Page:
CREATE A BUZZ WITH A RAISED PLANTER!
As with many subjects taught in schools, theory is fine, but there is no substitute for practical work in order to ensure key learning messages really stick. Teaching children about the relationship between plants and insects such as bees and butterflies is one case in point. Classroom work on the topic is all very well, but getting children outdoors to show them what it all means in a garden environment is a sure-fire way of embedding the information in their minds, and all done in a fun way.
Key messages for children to focus on are:
- Bees, butterflies and other insects transfer pollen from one plant to another while searching for nectar to drink. This means plants can then produce fruit and seeds.
- Many vegetables and fruit need to be pollinated for fruit to form. Imagine a world without bees. There might not be any more apples, pears, plums, strawberries, raspberries, nectarines, melons, beans, peas or courgettes. Maybe even no chocolate, coffee or tomato ketchup!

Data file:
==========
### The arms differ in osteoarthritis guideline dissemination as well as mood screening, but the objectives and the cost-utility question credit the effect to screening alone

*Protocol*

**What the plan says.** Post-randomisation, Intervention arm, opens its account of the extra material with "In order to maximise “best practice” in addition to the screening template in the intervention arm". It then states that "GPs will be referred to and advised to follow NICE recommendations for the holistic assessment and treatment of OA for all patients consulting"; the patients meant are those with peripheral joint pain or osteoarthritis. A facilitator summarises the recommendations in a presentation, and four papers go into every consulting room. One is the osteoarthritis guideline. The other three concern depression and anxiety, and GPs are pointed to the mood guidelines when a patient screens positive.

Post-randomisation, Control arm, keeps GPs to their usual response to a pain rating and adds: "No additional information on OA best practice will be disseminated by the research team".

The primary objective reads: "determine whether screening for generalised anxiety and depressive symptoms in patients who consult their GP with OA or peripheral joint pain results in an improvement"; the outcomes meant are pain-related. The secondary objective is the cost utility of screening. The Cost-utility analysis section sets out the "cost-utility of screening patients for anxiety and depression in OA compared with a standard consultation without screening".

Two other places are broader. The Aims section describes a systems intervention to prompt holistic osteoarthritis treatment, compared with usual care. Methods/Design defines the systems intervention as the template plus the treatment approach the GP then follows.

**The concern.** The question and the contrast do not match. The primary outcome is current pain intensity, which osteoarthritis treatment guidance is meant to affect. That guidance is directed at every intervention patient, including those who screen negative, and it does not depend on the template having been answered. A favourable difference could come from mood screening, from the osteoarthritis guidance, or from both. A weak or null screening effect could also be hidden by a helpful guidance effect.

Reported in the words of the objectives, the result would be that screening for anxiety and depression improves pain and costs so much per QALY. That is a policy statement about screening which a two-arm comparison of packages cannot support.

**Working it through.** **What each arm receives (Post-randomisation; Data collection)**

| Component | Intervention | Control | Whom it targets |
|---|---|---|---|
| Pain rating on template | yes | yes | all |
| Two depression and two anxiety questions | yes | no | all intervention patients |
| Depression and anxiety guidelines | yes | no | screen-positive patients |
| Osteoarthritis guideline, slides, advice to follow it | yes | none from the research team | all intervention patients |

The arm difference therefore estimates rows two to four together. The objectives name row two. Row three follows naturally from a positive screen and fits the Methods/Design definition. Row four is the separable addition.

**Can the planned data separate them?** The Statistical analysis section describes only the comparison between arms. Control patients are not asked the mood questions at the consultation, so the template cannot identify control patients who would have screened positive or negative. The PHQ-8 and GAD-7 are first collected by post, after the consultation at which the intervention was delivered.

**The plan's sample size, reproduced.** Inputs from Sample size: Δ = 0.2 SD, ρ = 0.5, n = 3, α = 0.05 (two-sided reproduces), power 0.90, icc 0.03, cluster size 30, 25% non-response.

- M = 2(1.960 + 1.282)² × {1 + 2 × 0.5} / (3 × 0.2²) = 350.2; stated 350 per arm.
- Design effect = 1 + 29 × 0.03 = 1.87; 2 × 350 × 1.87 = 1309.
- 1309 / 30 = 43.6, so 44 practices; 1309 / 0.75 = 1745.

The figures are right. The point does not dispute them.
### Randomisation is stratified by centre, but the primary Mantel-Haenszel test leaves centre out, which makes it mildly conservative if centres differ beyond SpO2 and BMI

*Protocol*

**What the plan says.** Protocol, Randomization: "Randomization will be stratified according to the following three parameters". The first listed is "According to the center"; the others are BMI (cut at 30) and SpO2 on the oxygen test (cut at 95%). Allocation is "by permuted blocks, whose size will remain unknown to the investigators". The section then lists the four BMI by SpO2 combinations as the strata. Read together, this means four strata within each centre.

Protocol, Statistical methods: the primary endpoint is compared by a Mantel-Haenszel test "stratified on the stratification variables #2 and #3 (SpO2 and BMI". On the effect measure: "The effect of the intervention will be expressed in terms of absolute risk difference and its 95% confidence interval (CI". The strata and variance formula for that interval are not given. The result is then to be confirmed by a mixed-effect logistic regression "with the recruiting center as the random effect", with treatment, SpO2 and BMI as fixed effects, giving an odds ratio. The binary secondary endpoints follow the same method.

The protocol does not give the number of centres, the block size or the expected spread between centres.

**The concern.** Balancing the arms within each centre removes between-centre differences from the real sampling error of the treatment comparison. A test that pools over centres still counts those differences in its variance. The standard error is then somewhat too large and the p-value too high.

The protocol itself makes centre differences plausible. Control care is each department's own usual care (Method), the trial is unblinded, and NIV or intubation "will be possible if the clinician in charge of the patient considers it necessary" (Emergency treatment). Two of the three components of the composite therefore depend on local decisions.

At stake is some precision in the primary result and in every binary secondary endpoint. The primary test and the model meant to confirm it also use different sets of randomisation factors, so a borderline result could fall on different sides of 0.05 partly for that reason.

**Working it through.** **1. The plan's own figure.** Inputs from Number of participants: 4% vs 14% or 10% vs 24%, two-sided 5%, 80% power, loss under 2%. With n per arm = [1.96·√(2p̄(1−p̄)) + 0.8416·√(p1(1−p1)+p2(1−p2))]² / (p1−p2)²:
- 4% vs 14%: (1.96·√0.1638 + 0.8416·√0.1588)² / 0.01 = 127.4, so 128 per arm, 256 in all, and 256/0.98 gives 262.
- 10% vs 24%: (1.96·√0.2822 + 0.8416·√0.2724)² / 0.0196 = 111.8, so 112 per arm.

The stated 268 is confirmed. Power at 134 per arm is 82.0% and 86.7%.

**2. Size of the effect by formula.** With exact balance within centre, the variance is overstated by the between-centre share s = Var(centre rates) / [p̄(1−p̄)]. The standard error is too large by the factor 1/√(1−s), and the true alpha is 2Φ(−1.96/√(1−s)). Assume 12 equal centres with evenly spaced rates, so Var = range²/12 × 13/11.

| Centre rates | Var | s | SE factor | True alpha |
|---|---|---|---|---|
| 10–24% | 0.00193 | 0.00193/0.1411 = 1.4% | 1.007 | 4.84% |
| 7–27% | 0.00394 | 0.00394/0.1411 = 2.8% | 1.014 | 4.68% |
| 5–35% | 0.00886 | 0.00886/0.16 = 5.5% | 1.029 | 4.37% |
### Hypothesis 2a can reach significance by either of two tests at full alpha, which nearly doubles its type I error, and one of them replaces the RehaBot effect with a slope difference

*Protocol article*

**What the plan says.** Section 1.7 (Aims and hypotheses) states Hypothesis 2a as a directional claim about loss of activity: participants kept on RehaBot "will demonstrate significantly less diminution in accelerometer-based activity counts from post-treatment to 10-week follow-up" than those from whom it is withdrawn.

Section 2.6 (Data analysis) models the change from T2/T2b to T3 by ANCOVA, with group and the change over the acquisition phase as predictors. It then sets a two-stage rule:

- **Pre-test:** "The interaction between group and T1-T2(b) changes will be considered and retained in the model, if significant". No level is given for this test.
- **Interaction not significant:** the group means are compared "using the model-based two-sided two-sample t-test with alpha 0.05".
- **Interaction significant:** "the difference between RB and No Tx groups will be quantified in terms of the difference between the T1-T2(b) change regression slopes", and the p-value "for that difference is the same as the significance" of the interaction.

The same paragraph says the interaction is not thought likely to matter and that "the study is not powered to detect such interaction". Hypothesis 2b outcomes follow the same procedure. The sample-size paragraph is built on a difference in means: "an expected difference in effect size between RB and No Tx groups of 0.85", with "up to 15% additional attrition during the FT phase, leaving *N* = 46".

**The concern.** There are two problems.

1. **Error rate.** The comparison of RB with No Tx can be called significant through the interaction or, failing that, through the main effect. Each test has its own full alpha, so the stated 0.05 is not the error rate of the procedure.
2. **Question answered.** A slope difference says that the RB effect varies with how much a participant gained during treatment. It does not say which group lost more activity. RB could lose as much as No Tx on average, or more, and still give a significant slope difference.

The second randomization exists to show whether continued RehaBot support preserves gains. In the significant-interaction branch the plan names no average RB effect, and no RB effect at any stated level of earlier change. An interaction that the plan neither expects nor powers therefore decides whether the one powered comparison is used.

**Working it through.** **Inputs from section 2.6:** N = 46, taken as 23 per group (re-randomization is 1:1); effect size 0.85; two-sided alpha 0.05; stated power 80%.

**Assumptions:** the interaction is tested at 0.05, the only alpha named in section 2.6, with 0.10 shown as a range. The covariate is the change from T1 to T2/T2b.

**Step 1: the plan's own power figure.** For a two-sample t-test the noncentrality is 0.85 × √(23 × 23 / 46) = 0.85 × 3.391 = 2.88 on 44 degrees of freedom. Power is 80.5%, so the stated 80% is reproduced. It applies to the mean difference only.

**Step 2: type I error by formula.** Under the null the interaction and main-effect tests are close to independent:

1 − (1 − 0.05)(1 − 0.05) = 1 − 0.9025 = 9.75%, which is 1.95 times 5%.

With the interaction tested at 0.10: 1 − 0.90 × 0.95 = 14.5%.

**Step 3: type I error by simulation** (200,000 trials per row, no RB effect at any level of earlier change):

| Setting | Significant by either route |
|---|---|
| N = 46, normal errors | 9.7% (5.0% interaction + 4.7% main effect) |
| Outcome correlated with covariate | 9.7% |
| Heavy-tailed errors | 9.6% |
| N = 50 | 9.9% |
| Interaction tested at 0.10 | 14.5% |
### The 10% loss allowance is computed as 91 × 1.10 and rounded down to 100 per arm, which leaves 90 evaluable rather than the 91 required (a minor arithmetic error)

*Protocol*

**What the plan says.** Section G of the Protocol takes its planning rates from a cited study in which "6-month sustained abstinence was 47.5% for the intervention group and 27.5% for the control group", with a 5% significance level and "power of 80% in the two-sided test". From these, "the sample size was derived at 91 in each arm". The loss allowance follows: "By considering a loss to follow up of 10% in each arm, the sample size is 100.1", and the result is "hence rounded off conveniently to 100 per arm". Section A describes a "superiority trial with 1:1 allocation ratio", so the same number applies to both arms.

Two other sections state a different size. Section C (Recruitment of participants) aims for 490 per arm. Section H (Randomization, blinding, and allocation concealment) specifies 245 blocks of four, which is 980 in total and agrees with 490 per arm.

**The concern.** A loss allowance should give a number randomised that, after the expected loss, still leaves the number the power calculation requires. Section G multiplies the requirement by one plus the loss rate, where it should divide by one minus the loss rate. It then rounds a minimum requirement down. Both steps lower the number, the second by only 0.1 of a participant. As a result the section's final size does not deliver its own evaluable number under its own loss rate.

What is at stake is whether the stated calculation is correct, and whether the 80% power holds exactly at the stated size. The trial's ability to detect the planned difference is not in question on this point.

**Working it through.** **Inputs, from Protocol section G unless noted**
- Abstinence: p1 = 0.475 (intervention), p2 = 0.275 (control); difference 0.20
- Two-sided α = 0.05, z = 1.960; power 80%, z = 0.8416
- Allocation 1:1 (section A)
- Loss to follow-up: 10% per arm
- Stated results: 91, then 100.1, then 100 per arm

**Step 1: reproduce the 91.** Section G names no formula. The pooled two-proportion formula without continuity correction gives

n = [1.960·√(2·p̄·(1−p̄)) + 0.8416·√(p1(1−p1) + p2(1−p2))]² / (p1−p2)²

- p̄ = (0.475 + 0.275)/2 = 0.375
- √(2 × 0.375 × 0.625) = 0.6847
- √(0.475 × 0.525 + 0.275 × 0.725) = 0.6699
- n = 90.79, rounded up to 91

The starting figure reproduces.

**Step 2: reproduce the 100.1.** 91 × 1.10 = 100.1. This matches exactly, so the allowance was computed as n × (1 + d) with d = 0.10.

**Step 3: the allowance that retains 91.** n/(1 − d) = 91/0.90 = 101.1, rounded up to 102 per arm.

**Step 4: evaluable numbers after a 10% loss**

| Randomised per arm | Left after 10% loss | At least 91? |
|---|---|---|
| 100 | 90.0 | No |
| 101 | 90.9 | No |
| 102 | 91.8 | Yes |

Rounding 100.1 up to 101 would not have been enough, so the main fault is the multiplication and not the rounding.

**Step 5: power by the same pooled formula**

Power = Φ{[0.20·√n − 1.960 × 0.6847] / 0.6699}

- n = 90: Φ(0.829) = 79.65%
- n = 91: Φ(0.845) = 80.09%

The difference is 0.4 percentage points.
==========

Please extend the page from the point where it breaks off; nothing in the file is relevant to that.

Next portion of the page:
- There are two main types of bee: the Bumblebee and the Honeybee. Bees deposit nectar back at the bee hive in wax tubes which form a honeycomb. This is where honey comes from.
- The population of bees has suffered huge drops in recent years. Bees are our friends, so if more gardens or open spaces contained a range of bee-friendly flowers this would provide them with more nectar and help to reverse their decline.
The aim is to encourage children to grow pollen-rich flowers in order to ‘do their bit’ for bees, and so that they can investigate the butterflies and other pollinators that visit.
With many schools lacking space for a garden, one solution is to consider raised planters. Giant planters are ideal if they are safe, strong and robust in use. Choose one with a self-regulating reservoir so that plants can remain healthy during weekends or school holidays without parents or other teachers having to water them. Something frost-proof and crack-proof with a lifetime guarantee against rotting would be best.